Robert Schlaug would like for you to spend a little more time looking at his work.
“I think our consciousness is exposed to an incredible number of daily stimuli,” Schlaug explained via email. “Every minute we take on a variety of images—only exceptional images remain in our minds. I think we have lost the glance at the little things along the way. With my images I want to work against this.”
One of Schlaug’s methods of getting people to slow down is to view his series “Limited Area.” It’s a series of landscape photographs that have been digitally processed and manipulated. Schlaug acknowledged that many critics have said the series isn’t technically demanding and requires little effort, but that’s inconsequential to Schlaug.
“I think it’s not about the complexity of the technique or manipulation but the feeling and the emotions that trigger the images,” wrote Schlaug.
In 2009 after experimenting with the possibilities of digital photography and image manipulation, Schlaug came up with the idea of “limited area.” It is one of three series that deal with the manipulations of landscapes (“High-Speed Landscape” and “Blurred Sea” are the other two). He traveled around Germany and Spain looking for landscapes to photograph for the series.
From Germany, Schlaug is a self-taught photographer “with longtime experience” who began shooting sports photography before turning to architecture and landscapes.
“As a photographer, for me it’s important to go with my eyes open through daily life and develop a glance for the mundane and banal,” Schlaug expressed via email, “to see things that others no longer perceive in the hustle and bustle of everyday life and in times of total sensory overload.”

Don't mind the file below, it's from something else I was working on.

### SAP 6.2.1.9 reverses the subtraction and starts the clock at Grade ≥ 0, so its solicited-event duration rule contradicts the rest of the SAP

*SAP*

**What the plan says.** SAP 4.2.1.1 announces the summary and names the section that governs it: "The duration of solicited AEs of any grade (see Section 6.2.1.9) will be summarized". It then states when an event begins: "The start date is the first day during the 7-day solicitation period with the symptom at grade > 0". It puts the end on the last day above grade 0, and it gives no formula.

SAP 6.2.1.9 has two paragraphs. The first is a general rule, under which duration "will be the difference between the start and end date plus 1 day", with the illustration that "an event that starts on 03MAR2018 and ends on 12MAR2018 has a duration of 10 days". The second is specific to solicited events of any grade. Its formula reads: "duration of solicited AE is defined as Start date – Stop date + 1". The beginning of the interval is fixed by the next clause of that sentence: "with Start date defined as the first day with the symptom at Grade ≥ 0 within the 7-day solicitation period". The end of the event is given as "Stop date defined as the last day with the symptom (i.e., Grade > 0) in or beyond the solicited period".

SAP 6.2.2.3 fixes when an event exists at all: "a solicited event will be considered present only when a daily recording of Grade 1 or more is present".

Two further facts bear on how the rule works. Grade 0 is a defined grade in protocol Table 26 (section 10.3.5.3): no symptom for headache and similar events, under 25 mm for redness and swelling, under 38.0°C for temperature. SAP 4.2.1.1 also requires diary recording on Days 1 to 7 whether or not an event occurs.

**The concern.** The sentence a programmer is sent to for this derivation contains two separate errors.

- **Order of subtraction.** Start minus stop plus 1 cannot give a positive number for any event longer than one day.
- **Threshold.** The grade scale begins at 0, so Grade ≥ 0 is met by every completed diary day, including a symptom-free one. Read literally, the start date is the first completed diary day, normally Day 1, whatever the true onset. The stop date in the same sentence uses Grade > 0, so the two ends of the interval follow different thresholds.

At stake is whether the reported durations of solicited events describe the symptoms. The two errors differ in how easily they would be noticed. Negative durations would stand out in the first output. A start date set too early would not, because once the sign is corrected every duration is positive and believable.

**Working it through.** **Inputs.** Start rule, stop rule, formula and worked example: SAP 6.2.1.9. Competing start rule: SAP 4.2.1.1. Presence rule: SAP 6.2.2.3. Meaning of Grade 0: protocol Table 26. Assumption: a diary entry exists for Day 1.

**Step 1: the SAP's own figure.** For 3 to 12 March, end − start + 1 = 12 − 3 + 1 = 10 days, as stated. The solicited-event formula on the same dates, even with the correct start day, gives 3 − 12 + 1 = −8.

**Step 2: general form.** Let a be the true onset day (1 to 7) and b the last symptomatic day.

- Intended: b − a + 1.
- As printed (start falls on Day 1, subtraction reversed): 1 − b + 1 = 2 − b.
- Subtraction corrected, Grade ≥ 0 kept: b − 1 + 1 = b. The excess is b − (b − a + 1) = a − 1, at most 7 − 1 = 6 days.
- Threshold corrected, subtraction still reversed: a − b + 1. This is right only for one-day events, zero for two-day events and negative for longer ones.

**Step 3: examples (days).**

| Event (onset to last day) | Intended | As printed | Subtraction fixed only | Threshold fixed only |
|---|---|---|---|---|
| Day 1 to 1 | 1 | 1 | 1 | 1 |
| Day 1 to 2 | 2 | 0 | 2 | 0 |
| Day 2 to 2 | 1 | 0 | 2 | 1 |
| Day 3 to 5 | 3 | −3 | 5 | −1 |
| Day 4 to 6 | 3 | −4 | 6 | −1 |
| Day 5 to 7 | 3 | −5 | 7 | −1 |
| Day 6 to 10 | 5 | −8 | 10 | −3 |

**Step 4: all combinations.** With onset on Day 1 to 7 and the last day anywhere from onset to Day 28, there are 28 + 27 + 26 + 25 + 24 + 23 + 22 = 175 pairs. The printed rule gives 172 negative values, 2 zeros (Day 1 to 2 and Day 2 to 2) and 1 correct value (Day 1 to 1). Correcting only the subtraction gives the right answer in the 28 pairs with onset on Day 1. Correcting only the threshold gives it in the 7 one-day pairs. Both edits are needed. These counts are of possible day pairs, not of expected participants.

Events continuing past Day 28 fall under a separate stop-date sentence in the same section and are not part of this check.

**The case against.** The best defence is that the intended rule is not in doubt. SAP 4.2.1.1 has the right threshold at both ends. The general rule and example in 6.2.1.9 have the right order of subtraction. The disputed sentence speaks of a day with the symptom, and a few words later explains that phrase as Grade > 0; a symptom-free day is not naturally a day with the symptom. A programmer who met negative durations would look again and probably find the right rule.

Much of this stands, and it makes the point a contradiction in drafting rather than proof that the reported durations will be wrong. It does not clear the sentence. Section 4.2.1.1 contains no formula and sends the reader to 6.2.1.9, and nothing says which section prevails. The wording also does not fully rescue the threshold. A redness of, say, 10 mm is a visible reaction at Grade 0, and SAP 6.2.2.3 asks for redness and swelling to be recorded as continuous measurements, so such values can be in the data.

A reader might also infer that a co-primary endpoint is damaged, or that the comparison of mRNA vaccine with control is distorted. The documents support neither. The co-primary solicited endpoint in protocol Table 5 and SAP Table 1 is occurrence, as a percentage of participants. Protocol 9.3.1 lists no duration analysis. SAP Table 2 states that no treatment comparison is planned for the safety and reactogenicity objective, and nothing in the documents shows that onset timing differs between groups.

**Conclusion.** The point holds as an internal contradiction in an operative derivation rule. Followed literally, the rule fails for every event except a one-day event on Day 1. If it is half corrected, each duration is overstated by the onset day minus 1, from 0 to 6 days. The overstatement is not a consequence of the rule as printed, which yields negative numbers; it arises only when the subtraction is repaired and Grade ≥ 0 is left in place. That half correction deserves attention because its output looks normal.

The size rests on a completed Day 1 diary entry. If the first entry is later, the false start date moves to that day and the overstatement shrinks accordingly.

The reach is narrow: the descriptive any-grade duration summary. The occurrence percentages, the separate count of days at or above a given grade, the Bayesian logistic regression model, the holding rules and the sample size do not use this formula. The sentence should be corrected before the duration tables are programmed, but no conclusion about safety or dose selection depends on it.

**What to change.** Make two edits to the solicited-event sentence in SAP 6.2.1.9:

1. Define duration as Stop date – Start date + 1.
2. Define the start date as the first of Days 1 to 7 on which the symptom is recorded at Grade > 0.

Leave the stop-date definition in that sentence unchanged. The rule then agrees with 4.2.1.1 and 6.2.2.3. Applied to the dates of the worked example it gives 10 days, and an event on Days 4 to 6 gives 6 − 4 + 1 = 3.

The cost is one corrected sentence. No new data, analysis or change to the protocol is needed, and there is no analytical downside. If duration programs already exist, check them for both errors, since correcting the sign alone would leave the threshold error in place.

Schlaug feels his images appear as a cross-section of landscape that lure the viewer into believing they are seeing something below the surface of the land. It’s an intentional trick that is meant to keep the viewer looking at the image for a longer period of time.
“In a more intense sense … I think my series deals with the human experience of limitation,” wrote Schlaug. “Sometimes we think we run into a wall, stand in front of a precipice, not knowing how to proceed further … even our thoughts and our imagination constantly find limits. My series tries to pull all these experiences together visually.”
“Some years ago the title of one of my exhibitions was ‘Second Glance.’ This expresses exactly what I mean: the second glance I want to achieve with my photographs. It would be great if the viewers of my images gave them a second glance.”
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